AMD’s CEO, Dr. Lisa Su, has confirmed that the company will not be sharing any further Zen architectures with its joint venture, THATIC, in China. The company had shipped over its first-generation Zen architecture for use in Hugon Dhyana chips to support China’s burgeoning datacentre market, however, that looks to have been a one-time deal and no longer on the table now that AMD has found its feet once again.
Back in 2016 AMD setup THATIC: a co-owned joint venture with various Chinese companies and investors intended to aid China’s domestic CPU production. The deal netted AMD some $293 million in much needed cash at the time, and would aid in its efforts against Intel. But the move necessitated some serious legal manoeuvring to work. After all, access to x86 is blocked by airtight legal documents, and especially tricky during this period of high tension between the US and China.
But AMD and its partners managed to pull it off, resulting in the Hygon branded clones of its EPYC and workstation Ryzen CPUs that exist today. Some keen-eyed press even caught a rare glimpse of one of these Zen-based Hygon branded processors over at Computex 2019. The papped chip is damn-near identical to AMD EPYC in almost every way, however, the design team over at Hygon reportedly replaced the cryptographic silicon inside with a design of their own making.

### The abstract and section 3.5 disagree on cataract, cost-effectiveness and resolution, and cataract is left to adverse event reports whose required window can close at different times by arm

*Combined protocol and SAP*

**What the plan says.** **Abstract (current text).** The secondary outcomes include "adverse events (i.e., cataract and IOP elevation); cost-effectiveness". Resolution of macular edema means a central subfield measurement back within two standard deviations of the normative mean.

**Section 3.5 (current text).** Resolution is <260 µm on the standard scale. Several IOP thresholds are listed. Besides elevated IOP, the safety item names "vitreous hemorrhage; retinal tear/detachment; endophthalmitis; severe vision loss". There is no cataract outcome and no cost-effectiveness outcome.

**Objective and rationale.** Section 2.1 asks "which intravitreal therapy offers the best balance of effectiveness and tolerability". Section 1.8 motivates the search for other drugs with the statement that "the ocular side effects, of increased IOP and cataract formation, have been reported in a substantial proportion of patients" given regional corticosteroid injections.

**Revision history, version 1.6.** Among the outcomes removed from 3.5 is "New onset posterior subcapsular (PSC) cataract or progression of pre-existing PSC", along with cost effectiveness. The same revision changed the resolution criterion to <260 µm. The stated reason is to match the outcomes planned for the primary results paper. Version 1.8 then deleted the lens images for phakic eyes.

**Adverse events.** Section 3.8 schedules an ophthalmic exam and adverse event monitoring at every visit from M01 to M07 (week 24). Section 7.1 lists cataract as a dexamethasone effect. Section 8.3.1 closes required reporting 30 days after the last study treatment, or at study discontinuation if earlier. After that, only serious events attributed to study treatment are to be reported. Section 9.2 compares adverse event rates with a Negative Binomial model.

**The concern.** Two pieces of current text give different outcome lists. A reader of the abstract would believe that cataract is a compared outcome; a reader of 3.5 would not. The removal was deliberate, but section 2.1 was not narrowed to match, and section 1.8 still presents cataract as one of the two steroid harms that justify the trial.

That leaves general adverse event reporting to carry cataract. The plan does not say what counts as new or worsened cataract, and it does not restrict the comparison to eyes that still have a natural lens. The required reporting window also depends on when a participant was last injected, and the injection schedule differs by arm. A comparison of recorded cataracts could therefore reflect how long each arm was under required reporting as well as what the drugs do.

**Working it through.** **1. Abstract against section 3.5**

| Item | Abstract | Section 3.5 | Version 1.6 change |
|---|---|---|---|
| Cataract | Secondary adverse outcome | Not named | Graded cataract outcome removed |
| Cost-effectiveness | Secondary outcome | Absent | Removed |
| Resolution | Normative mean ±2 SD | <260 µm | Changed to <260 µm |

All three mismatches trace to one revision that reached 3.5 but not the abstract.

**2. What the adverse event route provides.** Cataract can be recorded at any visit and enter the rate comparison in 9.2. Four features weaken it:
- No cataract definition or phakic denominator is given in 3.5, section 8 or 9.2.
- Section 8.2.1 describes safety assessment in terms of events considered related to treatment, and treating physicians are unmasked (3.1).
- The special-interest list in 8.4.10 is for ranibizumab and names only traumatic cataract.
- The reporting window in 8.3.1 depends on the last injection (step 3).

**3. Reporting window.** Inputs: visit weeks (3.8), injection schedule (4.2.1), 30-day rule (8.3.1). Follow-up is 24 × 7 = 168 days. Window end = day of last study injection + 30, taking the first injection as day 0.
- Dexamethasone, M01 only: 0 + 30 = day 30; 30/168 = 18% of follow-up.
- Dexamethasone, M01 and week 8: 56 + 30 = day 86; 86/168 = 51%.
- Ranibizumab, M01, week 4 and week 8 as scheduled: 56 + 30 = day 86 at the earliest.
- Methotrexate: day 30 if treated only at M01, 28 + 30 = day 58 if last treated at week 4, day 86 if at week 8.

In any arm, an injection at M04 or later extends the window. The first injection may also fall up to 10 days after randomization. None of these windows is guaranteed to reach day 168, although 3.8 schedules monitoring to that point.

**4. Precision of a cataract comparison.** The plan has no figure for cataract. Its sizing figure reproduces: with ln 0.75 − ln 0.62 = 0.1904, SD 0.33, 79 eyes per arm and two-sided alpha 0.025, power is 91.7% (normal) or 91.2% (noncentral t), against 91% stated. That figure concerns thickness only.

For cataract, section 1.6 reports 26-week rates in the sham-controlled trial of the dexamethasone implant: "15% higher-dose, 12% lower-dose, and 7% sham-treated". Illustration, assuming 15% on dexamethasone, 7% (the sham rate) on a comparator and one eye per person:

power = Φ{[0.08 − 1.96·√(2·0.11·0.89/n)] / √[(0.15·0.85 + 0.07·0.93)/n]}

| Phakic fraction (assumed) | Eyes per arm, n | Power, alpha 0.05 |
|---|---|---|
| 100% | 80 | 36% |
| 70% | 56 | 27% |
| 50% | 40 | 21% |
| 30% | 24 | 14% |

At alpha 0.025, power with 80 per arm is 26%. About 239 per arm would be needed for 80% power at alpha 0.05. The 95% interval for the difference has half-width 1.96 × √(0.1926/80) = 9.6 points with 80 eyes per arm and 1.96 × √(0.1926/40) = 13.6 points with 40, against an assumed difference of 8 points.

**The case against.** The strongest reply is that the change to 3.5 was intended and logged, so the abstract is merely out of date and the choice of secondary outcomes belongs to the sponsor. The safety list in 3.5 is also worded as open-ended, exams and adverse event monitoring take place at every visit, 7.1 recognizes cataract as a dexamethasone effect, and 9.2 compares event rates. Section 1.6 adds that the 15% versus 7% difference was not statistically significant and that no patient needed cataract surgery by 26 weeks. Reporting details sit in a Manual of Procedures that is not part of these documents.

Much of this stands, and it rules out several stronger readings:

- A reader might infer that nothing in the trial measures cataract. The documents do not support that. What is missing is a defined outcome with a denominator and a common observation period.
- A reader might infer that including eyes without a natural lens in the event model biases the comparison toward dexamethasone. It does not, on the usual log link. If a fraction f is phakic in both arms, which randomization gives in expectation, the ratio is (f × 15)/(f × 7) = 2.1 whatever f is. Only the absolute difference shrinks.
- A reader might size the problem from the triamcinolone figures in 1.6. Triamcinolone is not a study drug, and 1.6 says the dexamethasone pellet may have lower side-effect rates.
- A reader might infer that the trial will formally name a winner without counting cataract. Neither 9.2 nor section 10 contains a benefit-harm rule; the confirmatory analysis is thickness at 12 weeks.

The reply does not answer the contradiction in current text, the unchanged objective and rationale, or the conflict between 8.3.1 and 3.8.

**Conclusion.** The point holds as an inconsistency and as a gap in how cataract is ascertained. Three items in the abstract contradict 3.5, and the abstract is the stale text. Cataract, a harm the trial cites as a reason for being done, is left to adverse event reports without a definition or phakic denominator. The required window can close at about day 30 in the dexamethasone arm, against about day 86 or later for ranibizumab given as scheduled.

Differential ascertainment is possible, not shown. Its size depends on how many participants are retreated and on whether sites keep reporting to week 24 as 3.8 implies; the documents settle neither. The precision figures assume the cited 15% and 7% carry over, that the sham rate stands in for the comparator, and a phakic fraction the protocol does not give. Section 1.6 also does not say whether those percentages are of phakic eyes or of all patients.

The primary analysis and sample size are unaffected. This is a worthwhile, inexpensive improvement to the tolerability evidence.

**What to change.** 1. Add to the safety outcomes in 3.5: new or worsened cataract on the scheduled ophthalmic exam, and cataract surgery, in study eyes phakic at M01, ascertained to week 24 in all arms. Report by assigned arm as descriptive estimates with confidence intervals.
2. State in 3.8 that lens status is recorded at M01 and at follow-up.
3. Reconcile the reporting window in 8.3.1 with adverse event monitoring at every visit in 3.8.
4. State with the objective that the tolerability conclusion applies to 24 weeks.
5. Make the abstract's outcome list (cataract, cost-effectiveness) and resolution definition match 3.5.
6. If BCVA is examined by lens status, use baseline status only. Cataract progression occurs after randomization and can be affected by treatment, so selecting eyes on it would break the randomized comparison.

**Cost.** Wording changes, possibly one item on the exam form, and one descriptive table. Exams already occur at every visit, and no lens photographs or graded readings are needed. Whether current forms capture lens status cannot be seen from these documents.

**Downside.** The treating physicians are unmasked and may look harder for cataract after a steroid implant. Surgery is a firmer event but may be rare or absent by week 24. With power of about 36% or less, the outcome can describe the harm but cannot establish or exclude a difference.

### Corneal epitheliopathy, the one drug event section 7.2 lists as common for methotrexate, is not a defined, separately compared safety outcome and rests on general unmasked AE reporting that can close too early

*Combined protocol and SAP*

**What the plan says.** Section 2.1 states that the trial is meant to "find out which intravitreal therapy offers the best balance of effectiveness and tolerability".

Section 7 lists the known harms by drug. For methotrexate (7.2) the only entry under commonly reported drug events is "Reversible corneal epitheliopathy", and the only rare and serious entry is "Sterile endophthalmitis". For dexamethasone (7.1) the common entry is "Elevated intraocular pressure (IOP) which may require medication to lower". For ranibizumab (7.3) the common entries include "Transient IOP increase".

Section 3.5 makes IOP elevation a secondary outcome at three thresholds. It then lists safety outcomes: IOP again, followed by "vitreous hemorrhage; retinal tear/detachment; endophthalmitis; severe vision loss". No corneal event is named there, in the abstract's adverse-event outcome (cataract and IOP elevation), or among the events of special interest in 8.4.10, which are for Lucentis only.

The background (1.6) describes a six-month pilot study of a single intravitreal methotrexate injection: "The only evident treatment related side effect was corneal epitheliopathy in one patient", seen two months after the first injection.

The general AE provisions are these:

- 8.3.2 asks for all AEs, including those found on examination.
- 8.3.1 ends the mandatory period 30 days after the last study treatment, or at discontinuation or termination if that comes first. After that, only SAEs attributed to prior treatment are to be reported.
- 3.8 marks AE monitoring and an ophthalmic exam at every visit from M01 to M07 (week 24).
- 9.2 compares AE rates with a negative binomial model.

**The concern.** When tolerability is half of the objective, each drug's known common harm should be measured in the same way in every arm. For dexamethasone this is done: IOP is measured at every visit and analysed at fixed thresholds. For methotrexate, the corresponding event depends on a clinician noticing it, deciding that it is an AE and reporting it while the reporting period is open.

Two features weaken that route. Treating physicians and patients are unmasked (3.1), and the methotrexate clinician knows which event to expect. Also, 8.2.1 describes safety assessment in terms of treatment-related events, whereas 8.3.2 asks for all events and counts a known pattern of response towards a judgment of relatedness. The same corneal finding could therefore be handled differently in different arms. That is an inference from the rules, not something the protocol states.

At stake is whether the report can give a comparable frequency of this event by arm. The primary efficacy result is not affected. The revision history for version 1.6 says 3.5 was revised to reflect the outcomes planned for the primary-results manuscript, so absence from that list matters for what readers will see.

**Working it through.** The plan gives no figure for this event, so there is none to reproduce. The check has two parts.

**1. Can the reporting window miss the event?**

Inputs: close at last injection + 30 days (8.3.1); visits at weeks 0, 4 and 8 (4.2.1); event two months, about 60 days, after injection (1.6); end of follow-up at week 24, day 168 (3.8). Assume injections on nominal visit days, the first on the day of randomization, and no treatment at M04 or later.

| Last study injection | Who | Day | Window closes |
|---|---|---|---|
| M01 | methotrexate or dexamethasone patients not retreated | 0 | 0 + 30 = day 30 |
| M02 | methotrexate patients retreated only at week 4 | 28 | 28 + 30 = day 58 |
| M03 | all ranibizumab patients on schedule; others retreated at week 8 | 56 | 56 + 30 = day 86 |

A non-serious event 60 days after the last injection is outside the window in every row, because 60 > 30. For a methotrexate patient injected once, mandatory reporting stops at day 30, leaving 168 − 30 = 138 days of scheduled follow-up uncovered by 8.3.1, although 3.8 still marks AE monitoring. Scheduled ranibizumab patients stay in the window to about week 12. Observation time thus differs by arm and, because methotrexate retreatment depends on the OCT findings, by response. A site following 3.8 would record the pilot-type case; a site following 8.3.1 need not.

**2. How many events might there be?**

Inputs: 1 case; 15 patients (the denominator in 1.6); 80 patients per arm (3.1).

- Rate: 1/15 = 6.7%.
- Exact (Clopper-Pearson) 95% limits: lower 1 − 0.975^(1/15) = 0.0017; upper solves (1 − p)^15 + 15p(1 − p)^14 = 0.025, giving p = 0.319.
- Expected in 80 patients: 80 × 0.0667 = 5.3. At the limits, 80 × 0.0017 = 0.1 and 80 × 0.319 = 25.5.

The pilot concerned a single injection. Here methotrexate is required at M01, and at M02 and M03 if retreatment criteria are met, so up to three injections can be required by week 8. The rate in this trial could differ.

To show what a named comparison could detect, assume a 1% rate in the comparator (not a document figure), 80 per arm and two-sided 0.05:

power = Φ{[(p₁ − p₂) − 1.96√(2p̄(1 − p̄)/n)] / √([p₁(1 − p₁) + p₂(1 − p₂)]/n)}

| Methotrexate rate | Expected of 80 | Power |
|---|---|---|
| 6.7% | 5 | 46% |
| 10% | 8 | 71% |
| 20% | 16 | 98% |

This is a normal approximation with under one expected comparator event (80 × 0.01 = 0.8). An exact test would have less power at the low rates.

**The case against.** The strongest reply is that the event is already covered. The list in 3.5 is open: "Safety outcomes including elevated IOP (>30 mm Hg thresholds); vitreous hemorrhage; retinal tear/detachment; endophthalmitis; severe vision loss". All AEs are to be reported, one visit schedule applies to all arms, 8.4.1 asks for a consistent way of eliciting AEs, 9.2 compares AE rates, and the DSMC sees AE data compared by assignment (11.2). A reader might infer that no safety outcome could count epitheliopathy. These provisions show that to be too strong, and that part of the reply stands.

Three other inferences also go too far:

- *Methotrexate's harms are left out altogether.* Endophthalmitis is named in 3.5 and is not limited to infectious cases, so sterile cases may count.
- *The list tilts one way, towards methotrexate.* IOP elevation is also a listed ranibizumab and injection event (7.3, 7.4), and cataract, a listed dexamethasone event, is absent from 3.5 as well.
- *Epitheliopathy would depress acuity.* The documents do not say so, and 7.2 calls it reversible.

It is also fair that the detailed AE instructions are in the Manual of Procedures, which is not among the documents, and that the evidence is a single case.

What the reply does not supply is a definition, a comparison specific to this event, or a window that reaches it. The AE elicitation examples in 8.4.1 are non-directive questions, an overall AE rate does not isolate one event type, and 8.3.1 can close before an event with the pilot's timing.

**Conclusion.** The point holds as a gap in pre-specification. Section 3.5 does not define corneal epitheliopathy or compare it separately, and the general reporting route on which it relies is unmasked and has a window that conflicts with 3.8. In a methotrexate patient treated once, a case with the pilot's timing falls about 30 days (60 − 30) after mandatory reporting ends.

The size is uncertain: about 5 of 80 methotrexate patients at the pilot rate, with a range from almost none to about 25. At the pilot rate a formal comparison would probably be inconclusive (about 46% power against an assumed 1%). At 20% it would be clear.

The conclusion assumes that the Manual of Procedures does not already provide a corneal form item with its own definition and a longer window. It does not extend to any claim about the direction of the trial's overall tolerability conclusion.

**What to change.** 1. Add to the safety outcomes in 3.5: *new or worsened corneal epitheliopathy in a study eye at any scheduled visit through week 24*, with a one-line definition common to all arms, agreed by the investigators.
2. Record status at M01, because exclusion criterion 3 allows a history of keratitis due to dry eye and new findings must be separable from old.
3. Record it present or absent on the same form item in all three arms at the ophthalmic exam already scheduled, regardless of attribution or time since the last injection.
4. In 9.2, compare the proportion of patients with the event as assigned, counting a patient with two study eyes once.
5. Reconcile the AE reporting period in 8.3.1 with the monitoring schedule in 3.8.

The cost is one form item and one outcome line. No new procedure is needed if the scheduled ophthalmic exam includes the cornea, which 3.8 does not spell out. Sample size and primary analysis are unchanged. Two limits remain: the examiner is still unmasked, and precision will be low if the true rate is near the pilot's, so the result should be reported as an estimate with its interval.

But these could be the first and last of their kind. Chatting with Tom’s Hardware over at Computex 2019, Su has confirmed that AMD has no plans for “any additional technology transfers” to its majority-owned joint venture in China. That means Zen 2, the architecture at the core of Ryzen 3000 and EPYC Rome chips, is off the table for the time being.
“THATIC was a single-generation technology license, and there are no additional technology licenses,” Su says to Tom’s Hardware.
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AMD also later clarified that it did not hand over the source code for its Zen architecture in full. Rather, it reportedly allowed the JV access enough to modify certain parts of its architecture to better suit the Chinese market’s needs.
VIA and Zhaoxin semiconductor are also working towards producing x86 processors for the Chinese domestic market to lessen the country’s reliance on foreign computing power. China is particularly vulnerable to this dependency due to the US-China trade war, which has already resulted in a drastic increase in tariffs on Chinese imports into the US.
Similarly, Europe is pushing on with a similar initiative to bolster domestic general purpose processor and AI accelerator might nicknamed the European Processor Initiative, or EPI.